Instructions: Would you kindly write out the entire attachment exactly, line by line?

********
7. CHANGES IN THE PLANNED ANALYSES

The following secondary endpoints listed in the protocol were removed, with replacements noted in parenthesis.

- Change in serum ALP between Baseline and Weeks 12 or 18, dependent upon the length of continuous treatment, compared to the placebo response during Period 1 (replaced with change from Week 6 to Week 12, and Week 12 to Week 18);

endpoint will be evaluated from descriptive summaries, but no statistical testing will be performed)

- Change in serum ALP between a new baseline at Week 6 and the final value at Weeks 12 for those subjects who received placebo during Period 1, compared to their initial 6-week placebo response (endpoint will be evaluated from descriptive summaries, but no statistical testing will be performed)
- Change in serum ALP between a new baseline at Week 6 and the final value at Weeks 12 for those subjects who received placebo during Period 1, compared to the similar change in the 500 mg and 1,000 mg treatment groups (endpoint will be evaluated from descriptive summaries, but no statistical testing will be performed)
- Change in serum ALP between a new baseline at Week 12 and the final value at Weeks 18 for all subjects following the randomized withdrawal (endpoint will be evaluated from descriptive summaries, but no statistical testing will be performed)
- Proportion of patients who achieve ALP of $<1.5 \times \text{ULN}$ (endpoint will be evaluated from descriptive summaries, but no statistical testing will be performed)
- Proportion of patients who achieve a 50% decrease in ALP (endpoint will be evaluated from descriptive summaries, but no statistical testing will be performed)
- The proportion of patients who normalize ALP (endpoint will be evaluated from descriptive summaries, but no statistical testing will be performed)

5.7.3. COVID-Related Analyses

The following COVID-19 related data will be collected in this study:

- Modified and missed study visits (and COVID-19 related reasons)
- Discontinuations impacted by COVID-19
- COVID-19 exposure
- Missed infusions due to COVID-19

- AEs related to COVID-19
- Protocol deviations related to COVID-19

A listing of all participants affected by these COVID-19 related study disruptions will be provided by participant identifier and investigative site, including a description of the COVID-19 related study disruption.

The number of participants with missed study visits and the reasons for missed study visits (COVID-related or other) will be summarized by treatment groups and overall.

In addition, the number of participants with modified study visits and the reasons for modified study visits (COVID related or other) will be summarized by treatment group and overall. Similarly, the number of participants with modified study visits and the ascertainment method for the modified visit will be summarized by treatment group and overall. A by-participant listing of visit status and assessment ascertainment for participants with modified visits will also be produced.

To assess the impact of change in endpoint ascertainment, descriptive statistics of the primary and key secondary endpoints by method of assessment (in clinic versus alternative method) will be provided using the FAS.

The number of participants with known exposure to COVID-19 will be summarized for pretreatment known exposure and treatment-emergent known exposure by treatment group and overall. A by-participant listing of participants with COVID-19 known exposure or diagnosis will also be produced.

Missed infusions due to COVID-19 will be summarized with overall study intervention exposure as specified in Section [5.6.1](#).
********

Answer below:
7. CHANGES IN THE PLANNED ANALYSES

The following secondary endpoints listed in the protocol were removed, with replacements noted in parenthesis.

- Change in serum ALP between Baseline and Weeks 12 or 18, dependent upon the length of continuous treatment, compared to the placebo response during Period 1 (replaced with change from Week 6 to Week 12, and Week 12 to Week 18);

endpoint will be evaluated from descriptive summaries, but no statistical testing will be performed)

- Change in serum ALP between a new baseline at Week 6 and the final value at Weeks 12 for those subjects who received placebo during Period 1, compared to their initial 6-week placebo response (endpoint will be evaluated from descriptive summaries, but no statistical testing will be performed)
- Change in serum ALP between a new baseline at Week 6 and the final value at Weeks 12 for those subjects who received placebo during Period 1, compared to the similar change in the 500 mg and 1,000 mg treatment groups (endpoint will be evaluated from descriptive summaries, but no statistical testing will be performed)
- Change in serum ALP between a new baseline at Week 12 and the final value at Weeks 18 for all subjects following the randomized withdrawal (endpoint will be evaluated from descriptive summaries, but no statistical testing will be performed)
- Proportion of patients who achieve ALP of $<1.5 \times \text{ULN}$ (endpoint will be evaluated from descriptive summaries, but no statistical testing will be performed)
- Proportion of patients who achieve a 50% decrease in ALP (endpoint will be evaluated from descriptive summaries, but no statistical testing will be performed)
- The proportion of patients who normalize ALP (endpoint will be evaluated from descriptive summaries, but no statistical testing will be performed)

5.7.3. COVID-Related Analyses

The following COVID-19 related data will be collected in this study:

- Modified and missed study visits (and COVID-19 related reasons)
- Discontinuations impacted by COVID-19
- COVID-19 exposure
- Missed infusions due to COVID-19

- AEs related to COVID-19
- Protocol deviations related to COVID-19

A listing of all participants affected by these COVID-19 related study disruptions will be provided by participant identifier and investigative site, including a description of the COVID-19 related study disruption.

The number of participants with missed study visits and the reasons for missed study visits (COVID-related or other) will be summarized by treatment groups and overall.

In addition, the number of participants with modified study visits and the reasons for modified study visits (COVID related or other) will be summarized by treatment group and overall. Similarly, the number of participants with modified study visits and the ascertainment method for the modified visit will be summarized by treatment group and overall. A by-participant listing of visit status and assessment ascertainment for participants with modified visits will also be produced.

To assess the impact of change in endpoint ascertainment, descriptive statistics of the primary and key secondary endpoints by method of assessment (in clinic versus alternative method) will be provided using the FAS.

The number of participants with known exposure to COVID-19 will be summarized for pretreatment known exposure and treatment-emergent known exposure by treatment group and overall. A by-participant listing of participants with COVID-19 known exposure or diagnosis will also be produced.

Missed infusions due to COVID-19 will be summarized with overall study intervention exposure as specified in Section [5.6.1](#).